game mechanics

Meanwhile, not in Black Desert Online… Hang on, why am I not playing this game?

A BDO town - witness the beeeeeoooooty!

A BDO town – witness the beeeeeoooooty!

The GGGs have decamped from Tyria and taken up residence in the world of Black Desert Online*. Well, most of them. I remain in Tyria, despite many (very kind!) offers of week-long trial keys, resolutely tramping about doing the same old stuff I’ve done in Tyria since beta.

Now the Gs in BDO are all loving it and are singing its many praises over in the GGG G+ community and the consensus seems to be that BDO is a Very Good Thing for a variety of reasons such as beauty, horse taming, exploring, and a general sense of the world being alive. All of these things are things I claim I want in a game so why am I not playing it?

Well, as with many things in life there are many overlapping reasons behind my steadfastly Tyria-bound feet and these include:

  • I just don’t have enough right now. I can’t dedicate myself to learning another game (a problem the otherwise enjoyable trip to Tamriel & Elder Scrolls Online suffered from) and I’m not sure I will until the summer.
  • A lot of expense at home recently means I’d only look at getting BDO in a sale and I don’t think that’s happening any time soon.
  • I’m not sure if there is or isn’t a lot of lore for BDO yet but without it I’m likely to be less invested that I’d like to be.
  • This is a complex one as BDO offers a lot of what I’ve been saying I want from a game but at the same time it offers a lot of what I really, really don’t want. The biggest two things that put me off right now is lack of a deep sense of cooperative play, the kind Guild Wars 2 has baked into its core, and the AFK-style mechanics used in travel and gathering.

Out of these I honestly think the last is the one keeping me from the game the most. Guild Wars 2 has spoilt me by providing the one thing I want from a game – fun on demand. In Tyria I can teleport around the world with ease, each jump sending me close to a dynamic event, group experience, or hidden surprise I can join in and play. In LOTRO, the last game I played with a horse-riding mechanic similar to BDOs, I use to hire a ride from Bree to wherever and then walk away from the PC for 10 minutes until the horse pulled up the new stable and vanished. After that I’d have to run out into the wild to start work on quests which needed turning in back at the stable’s location area. Whilst my first ride to Rivendell was fun, my third really wasn’t. I hated it that waste of my time with a passion.

Ultimately I think this is what will make me wait a while longer before I join BDO, and to be fair to that game, any other MMO including Elite Dangerous. Guild Wars 2 has many flaws but being easily accessible and pretty much always fun isn’t one of them. Grind in Tyria is optional, at least serious grind for something like a Legendary, so I never feel like the game is wasting my time. The cash store is pretty fair so I never feel I’m being milked or fleeced as I did in LOTRO. The barriers between players are so low that I never feel like I can’t just help someone out. For me, at least, Guild Wars 2 hits enough of my playstyle needs even if it misses a lot of my desires and that’s what keeps me from straying too far.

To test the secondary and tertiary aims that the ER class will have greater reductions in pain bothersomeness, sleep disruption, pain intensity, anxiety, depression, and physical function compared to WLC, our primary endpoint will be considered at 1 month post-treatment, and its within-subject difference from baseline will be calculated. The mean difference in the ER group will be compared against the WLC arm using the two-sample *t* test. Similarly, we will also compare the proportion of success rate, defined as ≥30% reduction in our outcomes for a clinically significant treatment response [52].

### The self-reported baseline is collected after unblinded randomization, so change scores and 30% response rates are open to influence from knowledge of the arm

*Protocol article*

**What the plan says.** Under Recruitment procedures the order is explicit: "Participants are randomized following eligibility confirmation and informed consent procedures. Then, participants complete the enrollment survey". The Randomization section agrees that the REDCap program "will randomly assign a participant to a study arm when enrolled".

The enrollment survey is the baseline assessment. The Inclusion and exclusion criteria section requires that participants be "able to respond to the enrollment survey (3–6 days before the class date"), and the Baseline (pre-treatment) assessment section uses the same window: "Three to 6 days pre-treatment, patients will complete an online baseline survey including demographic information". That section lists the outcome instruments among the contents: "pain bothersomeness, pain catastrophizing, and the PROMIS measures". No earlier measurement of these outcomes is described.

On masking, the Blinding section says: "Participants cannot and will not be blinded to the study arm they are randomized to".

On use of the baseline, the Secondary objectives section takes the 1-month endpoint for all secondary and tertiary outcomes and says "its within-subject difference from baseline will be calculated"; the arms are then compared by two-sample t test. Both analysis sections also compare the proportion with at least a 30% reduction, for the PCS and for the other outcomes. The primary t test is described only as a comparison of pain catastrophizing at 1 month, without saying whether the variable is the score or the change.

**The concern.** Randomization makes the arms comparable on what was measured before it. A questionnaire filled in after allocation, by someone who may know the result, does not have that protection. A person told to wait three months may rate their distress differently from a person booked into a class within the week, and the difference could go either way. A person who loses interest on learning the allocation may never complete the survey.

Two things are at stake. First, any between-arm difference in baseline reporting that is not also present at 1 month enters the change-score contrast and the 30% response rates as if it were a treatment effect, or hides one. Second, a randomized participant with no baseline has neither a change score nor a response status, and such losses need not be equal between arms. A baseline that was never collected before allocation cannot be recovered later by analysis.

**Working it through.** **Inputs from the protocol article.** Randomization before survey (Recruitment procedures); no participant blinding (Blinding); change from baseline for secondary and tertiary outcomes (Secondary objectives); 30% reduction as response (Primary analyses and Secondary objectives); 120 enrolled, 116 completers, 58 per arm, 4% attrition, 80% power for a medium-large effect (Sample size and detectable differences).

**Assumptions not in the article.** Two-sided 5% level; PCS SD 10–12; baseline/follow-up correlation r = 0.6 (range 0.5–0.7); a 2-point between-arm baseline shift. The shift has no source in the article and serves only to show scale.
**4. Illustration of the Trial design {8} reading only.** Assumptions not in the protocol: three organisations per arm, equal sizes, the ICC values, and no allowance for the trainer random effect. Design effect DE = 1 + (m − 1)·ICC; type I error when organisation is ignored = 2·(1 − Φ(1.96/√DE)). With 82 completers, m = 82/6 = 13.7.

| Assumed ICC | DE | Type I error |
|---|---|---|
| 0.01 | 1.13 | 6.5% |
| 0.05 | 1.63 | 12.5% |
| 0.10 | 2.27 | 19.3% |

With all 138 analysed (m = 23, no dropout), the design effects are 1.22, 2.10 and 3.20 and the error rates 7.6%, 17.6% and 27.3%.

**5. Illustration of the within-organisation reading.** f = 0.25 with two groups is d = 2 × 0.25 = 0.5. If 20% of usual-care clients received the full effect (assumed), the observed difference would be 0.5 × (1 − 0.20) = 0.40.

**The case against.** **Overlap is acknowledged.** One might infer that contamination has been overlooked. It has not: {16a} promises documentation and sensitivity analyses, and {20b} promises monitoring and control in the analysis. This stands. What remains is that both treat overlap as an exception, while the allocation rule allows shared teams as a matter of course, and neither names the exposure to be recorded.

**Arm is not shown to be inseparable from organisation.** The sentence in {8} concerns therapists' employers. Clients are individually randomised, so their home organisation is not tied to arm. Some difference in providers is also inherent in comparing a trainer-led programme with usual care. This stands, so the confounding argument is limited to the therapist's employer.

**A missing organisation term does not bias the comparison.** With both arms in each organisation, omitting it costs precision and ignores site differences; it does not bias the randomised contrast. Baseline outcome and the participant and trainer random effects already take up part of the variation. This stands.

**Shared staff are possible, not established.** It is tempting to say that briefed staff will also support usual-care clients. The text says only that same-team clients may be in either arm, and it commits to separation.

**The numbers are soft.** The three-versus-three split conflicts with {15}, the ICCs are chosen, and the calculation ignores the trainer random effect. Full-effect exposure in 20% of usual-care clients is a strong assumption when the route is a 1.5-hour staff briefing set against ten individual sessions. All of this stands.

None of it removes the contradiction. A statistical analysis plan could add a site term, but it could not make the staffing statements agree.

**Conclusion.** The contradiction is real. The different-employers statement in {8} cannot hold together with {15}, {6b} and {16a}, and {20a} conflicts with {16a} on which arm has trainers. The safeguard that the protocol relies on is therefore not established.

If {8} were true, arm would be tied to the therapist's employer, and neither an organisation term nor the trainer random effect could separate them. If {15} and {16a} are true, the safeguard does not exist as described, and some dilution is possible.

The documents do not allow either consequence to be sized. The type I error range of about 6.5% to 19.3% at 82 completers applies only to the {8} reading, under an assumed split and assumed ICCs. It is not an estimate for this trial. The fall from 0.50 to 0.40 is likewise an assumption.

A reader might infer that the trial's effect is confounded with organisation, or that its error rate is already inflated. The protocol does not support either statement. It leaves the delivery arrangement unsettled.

Now if I could just get Arenanet to make the world come alive with more NPC interactions, readable books, watchable plays, and open housing in cities…

*  I’m not sure if the world has a name so for now it’s just going to be BDO to me.

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Meanwhile, in Tyria… A Burro once more muses on what he wants from Guild Wars 2 and this time sets his ill-informed sights on storytelling, more or less.

So, in my last musing I mused about what I want from a game and whether or not it is possible. I’m sure it didn’t adequately cover everything I want and it certainly didn’t tell me if it was possible so that post could, in the eyes of a sane and rational person, be seen as abject failure. Luckily I’m a blogger and therefore such measures as sanity or rationality don’t apply to me. No, that last post wasn’t a failure but rather another bright spot the spectrum of my unfolding selfhood, an oasis on my journey to joyous enlightenment, a shining star right in my fundament. Oh yeah, each of my posts are just that good so hold on to your hats because here comes another one, you lucky buggers.

OK, in that last slice of awesomeness I toyed with the idea of multiple story lines happening around the world that players could get involved in at will and it’s this I want to expand on here, partly because I like to think about a game world where this could happen, partly because I like to sound of my own voice droning on and on and on, but mostly because I’m hoping one of my three readers might offer so cool insights into this idea that my baked bean sized intellect hasn’t been able to grasp so far.

Let me start with Kryta and those pesky ponies… *cue wavey dissolve*

Grrrr! Those pesky ponies!

Grrrr! Those pesky ponies!

The centaurs that currently plague the humans of Kryta have nothing to do with Zhiatan and everything to do with humans and centaurs beating on each other. This means stories could be played out there with no harm to the Personal Story that drives new characters towards a final (disappointing) fight with the Big Bad Zeester. Obviously there are stories playing out there but let’s take a broad brush look at them: